Best Practices Tolerate Failure
The goal of a failure-tolerant system is to prevent disruptions from a single point of failure; ensuring the high availability and business continuity of your mission-critical applications or infrastructure. This best practice highlights principles for you to consider in regards to the design, implementation, and operation of your business systems for you to best achieve your reliability goals.
When you create a fault tolerant system; you can avoid expensive downtimes, ensure efficiency, and scale intelligently.
Principles and practices
The following principles provide guidance on how to the design, implementation, and operation your systems reliably.
Plan for resiliency and availability
As you plan for resiliency and availability, you must determine how robust your system architecture needs to be in terms of failure, degradation, and performance.
Below are some considerations:
- Identify all applications and infrastructure where availability is critical.
- Calculate the cost of your failure domain strategy.
- Determine your uptime goals.
- Compare your architecture and failure recovery plans to the business requirements (BCP).
Configure fault resiliency for your Consul Enterprise datacenter using redundancy zones. Redundancy zones make it possible to run one voter and any number of non-voters in each defined zone.
To protect your Vault deployment against catastrophic failure of an entire cluster. Vault Enterprise supports multi-datacenter deployment where you can replicate data across datacenters for performance as well as disaster recovery.
When you deploy a distributed system, like Consul or Vault, one of the first considerations should be quorum. If a quorum of nodes is unavailable for any reason, the cluster becomes unavailable and no new logs can be committed.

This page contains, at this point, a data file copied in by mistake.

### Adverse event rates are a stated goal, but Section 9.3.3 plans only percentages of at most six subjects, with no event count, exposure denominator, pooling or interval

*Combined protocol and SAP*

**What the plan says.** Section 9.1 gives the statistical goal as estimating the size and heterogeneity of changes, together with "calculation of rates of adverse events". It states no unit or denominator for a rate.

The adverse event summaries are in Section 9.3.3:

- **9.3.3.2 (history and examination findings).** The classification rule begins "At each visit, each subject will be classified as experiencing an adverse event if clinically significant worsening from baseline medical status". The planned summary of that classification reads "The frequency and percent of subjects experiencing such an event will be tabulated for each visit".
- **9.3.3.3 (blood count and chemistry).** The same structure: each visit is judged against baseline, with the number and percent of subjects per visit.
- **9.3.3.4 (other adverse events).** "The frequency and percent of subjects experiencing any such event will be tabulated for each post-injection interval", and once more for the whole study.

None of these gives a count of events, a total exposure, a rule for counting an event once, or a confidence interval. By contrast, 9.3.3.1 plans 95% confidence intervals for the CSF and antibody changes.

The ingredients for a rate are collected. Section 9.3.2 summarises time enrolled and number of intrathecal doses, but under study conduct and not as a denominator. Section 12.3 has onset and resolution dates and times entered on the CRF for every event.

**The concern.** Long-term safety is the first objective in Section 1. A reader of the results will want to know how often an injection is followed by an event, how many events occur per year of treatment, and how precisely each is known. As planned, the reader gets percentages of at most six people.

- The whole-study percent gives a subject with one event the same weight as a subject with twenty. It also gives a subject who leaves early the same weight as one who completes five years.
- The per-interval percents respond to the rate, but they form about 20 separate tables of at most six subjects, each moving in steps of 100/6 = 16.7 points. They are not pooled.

Quorum is a majority of members from a peer set. For a set of size
N, quorum requires at least
(N/2)+1 members. For example, if there are 5 members in the peer set, you would need 3 nodes to form a quorum.
For most deployments, we recommend deploying three to five servers for both Vault and Consul deployments. This is also valid for any clouds platform, including HashiCorp Cloud Provider(HCP). For large deployments that need to scale reads without impacting write latency with too many voting servers in the quorum, we recommend the non-voting or read replication feature available in the Enterprise or HCP editions.
In instances of unexpected failure, both Consul and Vault can recover from quorum loss.
State management and disaster recovery
Disaster recovery considerations are an important part of a company’s overall business continuity planning. Both Recovery Point Objectives (RPO) and Recovery Time Objectives (RTO) should be considered.
At a minimum a recovery plan should include the following.
- State and change management.
- Immutable infrastructure for quick replicate and deployment.
- Automated backups that are stored on mounted or external storage, instead of local or ephemeral storage.
The frequently of backups should align with the RTO and RPO set forth within each customer’s disaster recovery policies. Both Consul Enterprise and Vault Enterprise have automate backup features for the cluster. Additionally, you can automate the backups of your Terraform Enterprise deployment to ensure business continuity.